Nasal Trauma

Traumatic injuries to the nose are extremely common and usually of little long-term significance. In some patients, however, trauma can result in significant cosmetic and functional problems. In severe cases, nasal trauma can result in severe bleeding and cerebrospinal fluid (CSF) leakage and can even be life threatening.

Evaluation of a patient who has sustained nasal trauma requires a thorough history. The mechanism of injury must be understood. If the injury was recent, the patient must be examined for signs of cervical, mandibular, maxillary, orbital, or intracranial injury. Bleeding can be quite severe after isolated nasal trauma but usually stops spontaneously or with only digital pressure.

Initial evaluation includes assessment of the gross appearance of the face, with special attention to the possibility of other facial fractures (orbital, zygomatic, mandibular). Obvious deformity of the nose should be noted, although marked edema obscures this in some cases. Radiographs may be ordered, but their utility is variable because nondisplaced fractures usually require no treatment, and displaced nasal fractures are usually obvious on examination.

Intranasal examination is done to rule out the presence of a septal hematoma or CSF leakage. A septal hematoma results when bleeding occurs between the septal perichon-drium and the underlying cartilage. The hematoma can be unilateral or bilateral. It results in a widened septum with nasal obstruction. Successful treatment requires prompt diagnosis followed by incision and drainage and packing to prevent reaccumulation. If untreated, and especially if bilateral, the hematoma leads to ischemic necrosis of the cartilage or can result in abscess formation. This can ultimately result in loss of enough septal cartilage to cause external nasal collapse, called saddle nose deformity. Because it is extremely difficult to repair, avoiding saddle nose deformity is paramount.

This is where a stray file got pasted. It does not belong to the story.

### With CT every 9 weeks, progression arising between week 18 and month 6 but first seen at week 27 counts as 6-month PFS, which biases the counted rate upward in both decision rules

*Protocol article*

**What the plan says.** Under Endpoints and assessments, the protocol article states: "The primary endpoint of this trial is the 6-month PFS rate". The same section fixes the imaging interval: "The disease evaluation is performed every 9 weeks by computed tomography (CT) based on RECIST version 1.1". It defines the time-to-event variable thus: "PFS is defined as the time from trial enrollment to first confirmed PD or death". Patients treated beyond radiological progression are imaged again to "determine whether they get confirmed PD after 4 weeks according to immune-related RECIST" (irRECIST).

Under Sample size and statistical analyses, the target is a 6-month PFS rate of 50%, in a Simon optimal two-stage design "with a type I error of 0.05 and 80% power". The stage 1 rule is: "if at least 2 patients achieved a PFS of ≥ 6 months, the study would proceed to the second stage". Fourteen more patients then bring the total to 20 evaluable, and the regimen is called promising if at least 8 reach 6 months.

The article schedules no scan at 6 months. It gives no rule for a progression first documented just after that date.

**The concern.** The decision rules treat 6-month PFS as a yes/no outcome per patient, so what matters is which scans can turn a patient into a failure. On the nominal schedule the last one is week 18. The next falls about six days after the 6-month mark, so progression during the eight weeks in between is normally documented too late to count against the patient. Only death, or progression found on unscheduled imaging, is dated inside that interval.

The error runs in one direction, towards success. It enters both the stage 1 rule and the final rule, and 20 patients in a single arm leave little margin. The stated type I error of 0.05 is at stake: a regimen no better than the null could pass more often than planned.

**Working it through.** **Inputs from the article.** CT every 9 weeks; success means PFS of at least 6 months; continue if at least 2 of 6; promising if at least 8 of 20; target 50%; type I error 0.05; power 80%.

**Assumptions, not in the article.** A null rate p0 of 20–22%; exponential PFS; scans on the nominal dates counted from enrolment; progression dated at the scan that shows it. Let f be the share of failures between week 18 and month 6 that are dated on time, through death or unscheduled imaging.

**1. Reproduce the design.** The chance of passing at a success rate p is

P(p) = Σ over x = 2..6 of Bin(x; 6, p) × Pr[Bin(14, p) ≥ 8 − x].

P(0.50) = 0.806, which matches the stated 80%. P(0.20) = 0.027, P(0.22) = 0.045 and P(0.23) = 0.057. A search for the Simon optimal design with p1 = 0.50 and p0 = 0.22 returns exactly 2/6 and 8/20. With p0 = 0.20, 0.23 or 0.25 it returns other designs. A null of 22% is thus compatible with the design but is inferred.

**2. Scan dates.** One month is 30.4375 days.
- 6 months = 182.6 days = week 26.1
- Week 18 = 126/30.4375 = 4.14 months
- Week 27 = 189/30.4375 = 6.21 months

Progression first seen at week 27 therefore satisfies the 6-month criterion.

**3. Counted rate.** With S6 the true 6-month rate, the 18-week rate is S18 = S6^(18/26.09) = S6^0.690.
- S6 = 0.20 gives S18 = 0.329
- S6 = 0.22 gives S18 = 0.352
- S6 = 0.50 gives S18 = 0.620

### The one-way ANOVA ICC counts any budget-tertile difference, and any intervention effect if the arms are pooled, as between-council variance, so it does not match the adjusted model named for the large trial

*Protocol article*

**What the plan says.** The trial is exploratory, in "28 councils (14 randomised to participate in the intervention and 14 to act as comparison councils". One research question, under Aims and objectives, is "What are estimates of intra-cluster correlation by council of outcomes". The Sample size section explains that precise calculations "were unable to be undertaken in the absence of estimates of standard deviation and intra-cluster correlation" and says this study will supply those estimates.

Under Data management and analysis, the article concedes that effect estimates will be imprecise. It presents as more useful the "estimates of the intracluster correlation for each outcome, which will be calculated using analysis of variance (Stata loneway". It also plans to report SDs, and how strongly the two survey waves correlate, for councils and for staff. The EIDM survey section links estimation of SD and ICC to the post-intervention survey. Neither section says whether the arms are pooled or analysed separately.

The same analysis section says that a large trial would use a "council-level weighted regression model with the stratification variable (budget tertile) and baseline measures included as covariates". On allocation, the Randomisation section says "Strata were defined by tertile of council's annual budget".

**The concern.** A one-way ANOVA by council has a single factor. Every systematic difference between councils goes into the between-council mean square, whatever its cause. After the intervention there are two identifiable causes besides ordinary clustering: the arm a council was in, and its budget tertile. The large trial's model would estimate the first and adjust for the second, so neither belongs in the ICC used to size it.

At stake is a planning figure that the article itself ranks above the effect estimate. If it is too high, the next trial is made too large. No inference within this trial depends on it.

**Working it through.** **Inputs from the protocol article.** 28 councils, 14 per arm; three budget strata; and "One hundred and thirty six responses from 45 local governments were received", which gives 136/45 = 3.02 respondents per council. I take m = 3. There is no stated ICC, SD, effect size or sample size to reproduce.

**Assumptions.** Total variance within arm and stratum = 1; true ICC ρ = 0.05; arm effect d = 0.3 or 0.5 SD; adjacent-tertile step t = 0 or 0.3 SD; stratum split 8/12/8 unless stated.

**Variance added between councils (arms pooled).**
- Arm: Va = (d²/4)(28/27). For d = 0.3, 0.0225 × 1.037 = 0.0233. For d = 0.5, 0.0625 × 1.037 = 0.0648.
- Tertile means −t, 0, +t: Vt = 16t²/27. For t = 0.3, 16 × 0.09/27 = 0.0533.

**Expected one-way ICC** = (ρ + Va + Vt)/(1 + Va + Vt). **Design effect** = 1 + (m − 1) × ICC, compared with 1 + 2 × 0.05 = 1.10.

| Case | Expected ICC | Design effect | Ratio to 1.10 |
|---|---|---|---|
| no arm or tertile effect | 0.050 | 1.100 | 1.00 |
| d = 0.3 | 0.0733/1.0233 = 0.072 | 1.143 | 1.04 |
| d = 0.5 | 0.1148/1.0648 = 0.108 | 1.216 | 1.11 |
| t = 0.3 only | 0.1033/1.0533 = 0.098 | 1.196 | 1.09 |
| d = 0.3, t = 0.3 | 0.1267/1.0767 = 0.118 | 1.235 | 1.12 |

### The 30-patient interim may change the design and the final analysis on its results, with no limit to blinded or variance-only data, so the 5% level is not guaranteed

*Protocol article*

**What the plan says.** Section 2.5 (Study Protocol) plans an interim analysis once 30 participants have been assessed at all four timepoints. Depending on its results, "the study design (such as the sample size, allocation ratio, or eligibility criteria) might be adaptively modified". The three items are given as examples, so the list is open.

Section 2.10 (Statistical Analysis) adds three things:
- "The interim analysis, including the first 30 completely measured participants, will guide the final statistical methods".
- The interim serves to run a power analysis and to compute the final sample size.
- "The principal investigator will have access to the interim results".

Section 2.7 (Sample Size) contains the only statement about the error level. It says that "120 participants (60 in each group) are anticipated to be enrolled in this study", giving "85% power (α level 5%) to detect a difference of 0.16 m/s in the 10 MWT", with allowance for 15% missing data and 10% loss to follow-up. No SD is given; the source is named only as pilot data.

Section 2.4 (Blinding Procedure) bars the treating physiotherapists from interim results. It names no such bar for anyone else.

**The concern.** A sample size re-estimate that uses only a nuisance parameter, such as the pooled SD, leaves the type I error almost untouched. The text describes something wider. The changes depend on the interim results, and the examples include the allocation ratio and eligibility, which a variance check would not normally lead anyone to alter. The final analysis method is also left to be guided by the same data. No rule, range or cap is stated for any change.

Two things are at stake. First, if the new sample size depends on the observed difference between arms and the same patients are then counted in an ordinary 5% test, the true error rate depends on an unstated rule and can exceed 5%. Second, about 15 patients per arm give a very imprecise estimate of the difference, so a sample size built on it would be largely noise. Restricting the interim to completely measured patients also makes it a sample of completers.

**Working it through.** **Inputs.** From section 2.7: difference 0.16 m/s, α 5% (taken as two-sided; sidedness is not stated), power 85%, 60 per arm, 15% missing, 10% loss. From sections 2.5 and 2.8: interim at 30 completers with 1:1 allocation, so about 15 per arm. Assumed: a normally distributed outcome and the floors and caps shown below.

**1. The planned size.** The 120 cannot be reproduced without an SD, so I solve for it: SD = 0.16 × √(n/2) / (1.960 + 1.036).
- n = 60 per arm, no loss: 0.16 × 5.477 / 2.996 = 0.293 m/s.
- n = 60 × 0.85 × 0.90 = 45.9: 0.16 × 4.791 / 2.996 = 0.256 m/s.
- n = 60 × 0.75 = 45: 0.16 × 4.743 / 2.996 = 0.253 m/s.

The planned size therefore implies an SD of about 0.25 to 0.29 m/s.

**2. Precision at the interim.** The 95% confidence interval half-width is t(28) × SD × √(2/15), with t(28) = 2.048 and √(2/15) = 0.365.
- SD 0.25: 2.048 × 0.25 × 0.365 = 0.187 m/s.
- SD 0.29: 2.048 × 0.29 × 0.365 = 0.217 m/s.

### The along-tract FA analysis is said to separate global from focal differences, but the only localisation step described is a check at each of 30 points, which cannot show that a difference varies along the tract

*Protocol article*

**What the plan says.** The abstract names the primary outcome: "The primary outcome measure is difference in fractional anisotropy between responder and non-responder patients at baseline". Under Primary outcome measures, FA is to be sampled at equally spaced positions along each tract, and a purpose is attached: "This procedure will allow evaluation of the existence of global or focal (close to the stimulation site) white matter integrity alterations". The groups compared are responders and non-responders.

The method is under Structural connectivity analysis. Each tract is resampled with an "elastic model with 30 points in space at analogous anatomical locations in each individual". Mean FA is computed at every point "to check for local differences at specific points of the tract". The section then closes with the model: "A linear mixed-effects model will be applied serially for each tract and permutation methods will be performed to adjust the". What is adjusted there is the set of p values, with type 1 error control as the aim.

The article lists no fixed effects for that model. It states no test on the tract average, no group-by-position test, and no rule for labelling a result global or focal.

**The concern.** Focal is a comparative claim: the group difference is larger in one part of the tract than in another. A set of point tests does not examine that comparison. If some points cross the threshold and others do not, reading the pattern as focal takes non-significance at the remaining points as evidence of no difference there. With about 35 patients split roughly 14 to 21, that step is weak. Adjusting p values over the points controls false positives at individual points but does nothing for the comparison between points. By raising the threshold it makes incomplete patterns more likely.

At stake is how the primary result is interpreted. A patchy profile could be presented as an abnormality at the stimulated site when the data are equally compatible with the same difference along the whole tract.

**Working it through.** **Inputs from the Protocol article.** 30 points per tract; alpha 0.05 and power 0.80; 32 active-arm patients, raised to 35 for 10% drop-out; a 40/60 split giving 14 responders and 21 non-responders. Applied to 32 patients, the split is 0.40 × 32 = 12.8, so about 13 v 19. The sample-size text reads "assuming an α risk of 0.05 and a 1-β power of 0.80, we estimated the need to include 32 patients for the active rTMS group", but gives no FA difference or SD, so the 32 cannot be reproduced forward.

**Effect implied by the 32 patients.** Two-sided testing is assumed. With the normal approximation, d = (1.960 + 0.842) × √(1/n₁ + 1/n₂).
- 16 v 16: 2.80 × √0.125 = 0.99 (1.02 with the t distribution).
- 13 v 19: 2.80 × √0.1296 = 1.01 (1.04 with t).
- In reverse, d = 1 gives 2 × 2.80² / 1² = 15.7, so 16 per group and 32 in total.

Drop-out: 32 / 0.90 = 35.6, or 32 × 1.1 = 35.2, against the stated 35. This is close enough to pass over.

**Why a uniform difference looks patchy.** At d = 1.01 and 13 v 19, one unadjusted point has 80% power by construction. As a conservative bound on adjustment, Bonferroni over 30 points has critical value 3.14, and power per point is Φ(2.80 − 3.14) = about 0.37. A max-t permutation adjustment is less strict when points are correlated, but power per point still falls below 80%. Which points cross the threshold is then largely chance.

Severe bleeding after nasal trauma can result from a vascular injury of the ethmoidal, the sphenopalatine, or rarely the carotid arteries. ENT consultation should be obtained if severe bleeding persists. CSF leakage is diagnosed when clear drainage is seen dripping from one or both sides of the nose. Leakage can increase in a more dependent position. Nasal CSF leakage requires urgent ENT and neurosurgical consultation. It often resolves spontaneously but can lead to life-threatening problems such as pneumocepha-lus (air within the cranial vault), meningitis, and brain abscess.

Isolated nasal deformity after nasal trauma results from displacement of the nasal bones, the external nasal cartilages, or the septum. The nasal bones can often be repositioned with excellent results by performing a closed reduction. This is done under local or general anesthesia, usually after the initial edema has subsided and before the bones have set (7-10 days after injury). Sometimes an open reduction, which involves refracturing the nasal bones, is required. If the septum is greatly deviated, it can be repaired at the same time. If significant nasal deformity persists, a formal rhinoplasty, which more precisely addresses all aspects of the external nose, can be done later. In children with nasal fractures, closed reduction is usually recommended sooner than for adults because their fractures heal more quickly. Repair should be done within 7 days of the injury, if possible. Open reduction is generally not recommended in children because of concern for affecting future nasal growth. If necessary, rhinoplasty is delayed until nasal growth is complete, which is shortly after puberty.

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